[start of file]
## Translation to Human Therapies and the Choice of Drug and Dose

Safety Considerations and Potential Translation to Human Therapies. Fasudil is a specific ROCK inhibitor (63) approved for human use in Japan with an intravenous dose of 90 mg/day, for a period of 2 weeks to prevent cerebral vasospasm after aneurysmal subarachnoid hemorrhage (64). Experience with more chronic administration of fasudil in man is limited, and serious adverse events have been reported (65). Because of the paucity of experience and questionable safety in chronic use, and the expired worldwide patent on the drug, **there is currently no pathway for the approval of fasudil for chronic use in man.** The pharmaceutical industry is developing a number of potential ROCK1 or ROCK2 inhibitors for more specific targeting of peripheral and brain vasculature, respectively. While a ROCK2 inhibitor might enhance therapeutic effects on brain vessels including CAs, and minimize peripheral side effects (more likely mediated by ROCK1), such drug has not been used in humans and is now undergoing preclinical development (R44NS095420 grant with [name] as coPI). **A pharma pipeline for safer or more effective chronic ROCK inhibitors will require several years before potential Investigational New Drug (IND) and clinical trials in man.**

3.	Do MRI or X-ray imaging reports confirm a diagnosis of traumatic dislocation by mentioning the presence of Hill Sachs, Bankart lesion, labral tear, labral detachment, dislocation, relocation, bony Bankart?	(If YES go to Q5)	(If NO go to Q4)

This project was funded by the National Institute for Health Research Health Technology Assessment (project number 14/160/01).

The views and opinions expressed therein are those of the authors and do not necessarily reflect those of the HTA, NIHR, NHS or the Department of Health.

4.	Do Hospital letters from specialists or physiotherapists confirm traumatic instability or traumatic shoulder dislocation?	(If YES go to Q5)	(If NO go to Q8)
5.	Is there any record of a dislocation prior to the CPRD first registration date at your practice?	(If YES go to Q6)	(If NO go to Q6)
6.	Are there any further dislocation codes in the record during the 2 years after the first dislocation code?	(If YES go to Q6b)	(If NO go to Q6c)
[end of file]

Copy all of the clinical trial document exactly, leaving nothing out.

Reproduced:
## Translation to Human Therapies and the Choice of Drug and Dose

Safety Considerations and Potential Translation to Human Therapies. Fasudil is a specific ROCK inhibitor (63) approved for human use in Japan with an intravenous dose of 90 mg/day, for a period of 2 weeks to prevent cerebral vasospasm after aneurysmal subarachnoid hemorrhage (64). Experience with more chronic administration of fasudil in man is limited, and serious adverse events have been reported (65). Because of the paucity of experience and questionable safety in chronic use, and the expired worldwide patent on the drug, **there is currently no pathway for the approval of fasudil for chronic use in man.** The pharmaceutical industry is developing a number of potential ROCK1 or ROCK2 inhibitors for more specific targeting of peripheral and brain vasculature, respectively. While a ROCK2 inhibitor might enhance therapeutic effects on brain vessels including CAs, and minimize peripheral side effects (more likely mediated by ROCK1), such drug has not been used in humans and is now undergoing preclinical development (R44NS095420 grant with [name] as coPI). **A pharma pipeline for safer or more effective chronic ROCK inhibitors will require several years before potential Investigational New Drug (IND) and clinical trials in man.**

3.	Do MRI or X-ray imaging reports confirm a diagnosis of traumatic dislocation by mentioning the presence of Hill Sachs, Bankart lesion, labral tear, labral detachment, dislocation, relocation, bony Bankart?	(If YES go to Q5)	(If NO go to Q4)

This project was funded by the National Institute for Health Research Health Technology Assessment (project number 14/160/01).

The views and opinions expressed therein are those of the authors and do not necessarily reflect those of the HTA, NIHR, NHS or the Department of Health.

4.	Do Hospital letters from specialists or physiotherapists confirm traumatic instability or traumatic shoulder dislocation?	(If YES go to Q5)	(If NO go to Q8)
5.	Is there any record of a dislocation prior to the CPRD first registration date at your practice?	(If YES go to Q6)	(If NO go to Q6)
6.	Are there any further dislocation codes in the record during the 2 years after the first dislocation code?	(If YES go to Q6b)	(If NO go to Q6c)